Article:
As the debate over imports of vegetables containing unsafe levels of chemicals rages, farmers and vegetable producers have been asked to increase output to meet local demand and adopt good agricultural practices to guarantee the safety of local produce.
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The requests were made during an agriculture and food security forum titled ‘Fostering a safe and sustainable vegetable sector’, which was attended by farmers, government officials and representatives of vegetable production associations and NGOs to discuss ways to increase local food production and uphold food safety standards.
Ho Puthea, the director of the Horticulture and Subsidiary Crops Department at the Ministry of Agriculture, said boosting local production to lessen dependence on imports from neighbouring countries was one of the hottest topics of the evening, while concerns over food safety and the chemicals carried by imported produce were also on the agenda.
“Through dialogue we can find solutions. We need a closer connection between government, private sector and farmers,” Mr Puthea said. “We also discussed food safety. We want to ensure consumers’ peace of mind.”
The adoption of good agricultural practices and organic techniques were encouraged to ensure food safety, Mr Puthea added.
According to experts speaking during the forum, demand for local, high-quality vegetables is robust. However, the local vegetable sector now satisfies less than half of that demand.
Key challenges within the sector include low yields, difficulty producing during the wet season, poor competitiveness in regional markets and difficulty growing produce that meet consumers’ expectations of quality and safety.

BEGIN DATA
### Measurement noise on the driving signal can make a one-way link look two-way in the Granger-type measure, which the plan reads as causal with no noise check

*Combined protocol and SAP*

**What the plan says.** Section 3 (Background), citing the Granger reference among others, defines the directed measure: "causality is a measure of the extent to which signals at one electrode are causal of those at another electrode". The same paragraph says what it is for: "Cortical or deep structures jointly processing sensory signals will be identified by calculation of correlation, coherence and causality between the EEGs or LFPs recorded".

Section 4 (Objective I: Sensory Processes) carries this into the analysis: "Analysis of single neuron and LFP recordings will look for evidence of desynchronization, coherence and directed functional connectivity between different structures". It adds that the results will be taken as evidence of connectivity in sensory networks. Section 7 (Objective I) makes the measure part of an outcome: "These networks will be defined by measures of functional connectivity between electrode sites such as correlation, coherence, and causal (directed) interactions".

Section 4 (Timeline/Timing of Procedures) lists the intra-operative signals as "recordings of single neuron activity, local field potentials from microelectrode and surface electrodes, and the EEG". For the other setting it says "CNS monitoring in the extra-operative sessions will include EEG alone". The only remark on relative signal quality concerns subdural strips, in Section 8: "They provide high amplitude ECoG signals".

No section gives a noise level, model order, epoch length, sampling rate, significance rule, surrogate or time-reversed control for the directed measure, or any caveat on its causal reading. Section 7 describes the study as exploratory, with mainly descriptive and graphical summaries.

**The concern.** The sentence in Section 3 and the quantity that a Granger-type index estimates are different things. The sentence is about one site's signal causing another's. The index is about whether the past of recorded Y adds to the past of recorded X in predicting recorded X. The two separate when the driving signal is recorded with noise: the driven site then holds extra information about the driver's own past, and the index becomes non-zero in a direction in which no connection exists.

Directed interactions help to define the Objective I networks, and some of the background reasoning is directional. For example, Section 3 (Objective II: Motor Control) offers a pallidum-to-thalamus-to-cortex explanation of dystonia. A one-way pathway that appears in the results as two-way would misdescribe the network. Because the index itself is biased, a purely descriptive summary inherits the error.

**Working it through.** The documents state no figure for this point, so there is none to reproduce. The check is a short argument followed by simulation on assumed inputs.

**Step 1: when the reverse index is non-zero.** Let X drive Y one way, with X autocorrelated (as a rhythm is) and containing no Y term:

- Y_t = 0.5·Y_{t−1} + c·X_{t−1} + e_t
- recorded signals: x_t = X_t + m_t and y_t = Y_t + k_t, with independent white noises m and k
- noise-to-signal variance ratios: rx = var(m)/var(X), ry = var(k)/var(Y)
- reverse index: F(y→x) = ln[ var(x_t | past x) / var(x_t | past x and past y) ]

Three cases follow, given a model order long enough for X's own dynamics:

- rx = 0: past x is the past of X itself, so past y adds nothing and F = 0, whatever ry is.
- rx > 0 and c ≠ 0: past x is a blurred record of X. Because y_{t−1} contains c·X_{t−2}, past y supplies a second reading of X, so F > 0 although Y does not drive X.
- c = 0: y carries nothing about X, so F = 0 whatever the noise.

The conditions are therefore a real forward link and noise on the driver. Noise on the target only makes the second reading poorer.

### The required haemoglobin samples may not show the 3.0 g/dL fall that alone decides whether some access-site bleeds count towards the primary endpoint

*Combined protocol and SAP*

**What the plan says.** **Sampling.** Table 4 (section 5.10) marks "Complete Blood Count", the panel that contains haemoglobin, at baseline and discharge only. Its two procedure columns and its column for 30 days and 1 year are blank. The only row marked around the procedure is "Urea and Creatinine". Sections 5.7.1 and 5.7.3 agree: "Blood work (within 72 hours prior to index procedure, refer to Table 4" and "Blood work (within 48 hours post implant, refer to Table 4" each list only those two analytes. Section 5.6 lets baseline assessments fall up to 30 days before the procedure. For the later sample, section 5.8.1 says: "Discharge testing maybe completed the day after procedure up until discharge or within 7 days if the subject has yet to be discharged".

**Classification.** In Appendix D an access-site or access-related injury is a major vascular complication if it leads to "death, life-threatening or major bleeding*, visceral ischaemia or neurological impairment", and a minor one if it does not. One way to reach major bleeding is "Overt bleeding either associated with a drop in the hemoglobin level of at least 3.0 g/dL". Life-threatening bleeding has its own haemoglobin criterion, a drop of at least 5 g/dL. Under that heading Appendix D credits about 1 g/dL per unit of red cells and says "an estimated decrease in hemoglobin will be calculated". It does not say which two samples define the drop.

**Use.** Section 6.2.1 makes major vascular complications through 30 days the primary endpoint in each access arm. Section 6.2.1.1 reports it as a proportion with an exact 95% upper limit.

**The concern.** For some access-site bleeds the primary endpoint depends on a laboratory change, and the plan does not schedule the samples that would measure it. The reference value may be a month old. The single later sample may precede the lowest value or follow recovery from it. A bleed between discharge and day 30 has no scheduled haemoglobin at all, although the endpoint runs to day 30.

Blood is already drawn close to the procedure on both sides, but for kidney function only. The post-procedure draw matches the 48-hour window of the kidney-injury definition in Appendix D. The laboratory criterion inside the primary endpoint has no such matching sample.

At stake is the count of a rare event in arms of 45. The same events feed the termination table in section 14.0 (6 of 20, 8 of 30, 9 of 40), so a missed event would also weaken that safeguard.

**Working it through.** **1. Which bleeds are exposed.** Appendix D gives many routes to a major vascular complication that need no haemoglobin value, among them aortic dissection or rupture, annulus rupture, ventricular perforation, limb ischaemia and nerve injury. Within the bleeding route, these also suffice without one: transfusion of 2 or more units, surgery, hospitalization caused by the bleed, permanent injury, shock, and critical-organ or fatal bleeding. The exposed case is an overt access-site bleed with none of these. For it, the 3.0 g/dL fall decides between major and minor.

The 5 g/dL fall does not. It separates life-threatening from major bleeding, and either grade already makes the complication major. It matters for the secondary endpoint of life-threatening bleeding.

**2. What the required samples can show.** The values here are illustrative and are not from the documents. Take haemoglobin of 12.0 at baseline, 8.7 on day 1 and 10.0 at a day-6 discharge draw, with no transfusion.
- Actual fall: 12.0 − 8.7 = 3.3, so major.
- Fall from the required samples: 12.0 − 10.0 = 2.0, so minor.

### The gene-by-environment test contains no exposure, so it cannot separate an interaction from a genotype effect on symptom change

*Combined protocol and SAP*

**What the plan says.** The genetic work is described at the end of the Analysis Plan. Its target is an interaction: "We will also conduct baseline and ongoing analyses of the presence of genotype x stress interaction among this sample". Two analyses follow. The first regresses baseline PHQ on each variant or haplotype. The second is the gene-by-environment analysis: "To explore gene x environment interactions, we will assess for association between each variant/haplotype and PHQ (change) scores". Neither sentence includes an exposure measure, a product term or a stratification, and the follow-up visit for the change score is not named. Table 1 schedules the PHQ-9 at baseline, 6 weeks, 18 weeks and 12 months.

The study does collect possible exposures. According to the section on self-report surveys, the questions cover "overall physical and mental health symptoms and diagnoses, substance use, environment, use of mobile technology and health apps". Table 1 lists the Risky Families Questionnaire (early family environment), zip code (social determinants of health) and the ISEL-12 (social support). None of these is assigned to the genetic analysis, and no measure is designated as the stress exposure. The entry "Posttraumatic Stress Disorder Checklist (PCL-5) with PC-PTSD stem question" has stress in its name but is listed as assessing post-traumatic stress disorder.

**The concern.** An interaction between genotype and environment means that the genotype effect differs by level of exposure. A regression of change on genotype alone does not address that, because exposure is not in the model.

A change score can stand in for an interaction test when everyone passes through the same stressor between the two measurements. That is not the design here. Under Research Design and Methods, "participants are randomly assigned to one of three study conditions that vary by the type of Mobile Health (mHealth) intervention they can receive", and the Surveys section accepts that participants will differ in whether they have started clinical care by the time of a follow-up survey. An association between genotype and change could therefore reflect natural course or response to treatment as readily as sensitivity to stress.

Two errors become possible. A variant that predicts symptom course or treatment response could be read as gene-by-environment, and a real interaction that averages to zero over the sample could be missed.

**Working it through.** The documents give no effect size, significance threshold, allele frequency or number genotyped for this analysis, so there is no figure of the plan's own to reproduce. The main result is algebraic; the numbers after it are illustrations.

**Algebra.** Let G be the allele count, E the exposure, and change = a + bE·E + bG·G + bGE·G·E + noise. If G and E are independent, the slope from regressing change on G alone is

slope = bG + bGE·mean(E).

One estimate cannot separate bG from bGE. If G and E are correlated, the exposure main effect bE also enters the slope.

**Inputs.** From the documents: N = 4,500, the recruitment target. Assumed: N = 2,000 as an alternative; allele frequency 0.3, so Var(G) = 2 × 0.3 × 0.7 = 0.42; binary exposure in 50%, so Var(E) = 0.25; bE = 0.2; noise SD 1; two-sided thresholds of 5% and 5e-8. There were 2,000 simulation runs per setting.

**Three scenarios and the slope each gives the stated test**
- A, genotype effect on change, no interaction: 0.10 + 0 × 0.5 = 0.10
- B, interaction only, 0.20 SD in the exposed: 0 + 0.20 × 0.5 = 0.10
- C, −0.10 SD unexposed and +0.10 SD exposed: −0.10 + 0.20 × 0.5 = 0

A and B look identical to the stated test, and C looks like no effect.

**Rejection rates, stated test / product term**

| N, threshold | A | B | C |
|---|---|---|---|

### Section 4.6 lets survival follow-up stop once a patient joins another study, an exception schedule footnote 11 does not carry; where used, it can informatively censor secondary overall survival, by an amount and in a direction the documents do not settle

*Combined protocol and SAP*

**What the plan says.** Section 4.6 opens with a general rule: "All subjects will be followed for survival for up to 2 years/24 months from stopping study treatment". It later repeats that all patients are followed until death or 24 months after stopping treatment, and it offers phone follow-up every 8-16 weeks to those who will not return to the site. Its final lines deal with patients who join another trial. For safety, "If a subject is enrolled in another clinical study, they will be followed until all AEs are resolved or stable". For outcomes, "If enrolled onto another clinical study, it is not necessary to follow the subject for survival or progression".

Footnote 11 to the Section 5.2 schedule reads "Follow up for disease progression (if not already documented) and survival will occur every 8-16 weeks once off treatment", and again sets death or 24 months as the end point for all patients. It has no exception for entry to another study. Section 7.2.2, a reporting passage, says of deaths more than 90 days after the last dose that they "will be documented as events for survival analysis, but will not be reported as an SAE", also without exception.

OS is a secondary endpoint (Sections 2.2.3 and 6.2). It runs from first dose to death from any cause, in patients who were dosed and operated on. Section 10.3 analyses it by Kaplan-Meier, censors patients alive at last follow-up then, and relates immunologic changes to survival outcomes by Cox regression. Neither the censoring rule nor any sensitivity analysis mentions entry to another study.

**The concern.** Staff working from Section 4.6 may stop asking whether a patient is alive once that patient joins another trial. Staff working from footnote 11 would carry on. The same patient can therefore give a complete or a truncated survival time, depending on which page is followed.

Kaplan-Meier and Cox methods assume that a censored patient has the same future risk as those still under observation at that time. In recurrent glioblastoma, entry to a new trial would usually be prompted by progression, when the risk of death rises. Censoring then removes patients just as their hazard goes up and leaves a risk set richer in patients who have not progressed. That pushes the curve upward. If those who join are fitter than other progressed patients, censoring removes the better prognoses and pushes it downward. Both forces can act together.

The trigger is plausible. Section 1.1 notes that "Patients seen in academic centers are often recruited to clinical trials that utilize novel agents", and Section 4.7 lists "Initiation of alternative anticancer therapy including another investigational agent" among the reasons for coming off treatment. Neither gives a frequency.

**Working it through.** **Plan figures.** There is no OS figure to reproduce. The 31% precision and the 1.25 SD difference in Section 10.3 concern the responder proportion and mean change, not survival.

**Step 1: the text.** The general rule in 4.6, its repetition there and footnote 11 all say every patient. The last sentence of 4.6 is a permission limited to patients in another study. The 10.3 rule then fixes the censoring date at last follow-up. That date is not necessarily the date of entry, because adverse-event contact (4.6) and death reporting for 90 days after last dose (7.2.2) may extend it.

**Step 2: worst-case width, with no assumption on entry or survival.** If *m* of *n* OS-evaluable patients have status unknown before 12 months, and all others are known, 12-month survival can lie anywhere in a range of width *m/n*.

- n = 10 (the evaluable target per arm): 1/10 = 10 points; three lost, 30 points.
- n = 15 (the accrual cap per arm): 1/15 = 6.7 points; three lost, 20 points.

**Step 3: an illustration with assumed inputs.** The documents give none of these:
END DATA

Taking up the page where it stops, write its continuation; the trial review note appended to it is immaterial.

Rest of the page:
According to a 2016 report from the Horticulture and Subsidiary Crops Department, market demand for vegetables reached 930,000 tonnes per year, with local producers able to supply only 420,000 tonnes. To fill the gap, Cambodia had to import 50 percent of the vegetables it consumed during that year.
Hean Vanhan, the director-general of the General Directorate of Agriculture, said the government is working to classify vegetables according to the season in which they can be grown.
“In Cambodia we cannot plant vegies all year round because of our cycle of wet and dry seasons, which causes floods and droughts,” Mr Vanhan said. “We are conducting studies to determine what province is best to grow certain vegetables.
“After we selected the areas, we will come up with a schedule to guide producers as to which time of year is best to plant each vegetable. We hope this will increase local production and reduce our dependency on imports,” Mr Vanhan said.
According to a recent study conducted by the Study Policy Center, Cambodia spends about $200 million on vegetables imported from neighbouring counties, with Vietnam coming in first as the biggest exporter of vegetables to the kingdom.
Dy Seveayuth, a brand manager at Natural Garden, said demand for organic, local produce has recently experienced a sudden boost, but added that imports are still needed as some types of vegetables are not grown in the country.
“Consumers are demanding more and more vegetables with organic labels. We are not afraid of a lack of market for this type of products,” Mr Seveayuth said.
“However, for certain vegetables, Cambodia still needs to import, as farmers often face difficulties growing them in the country.”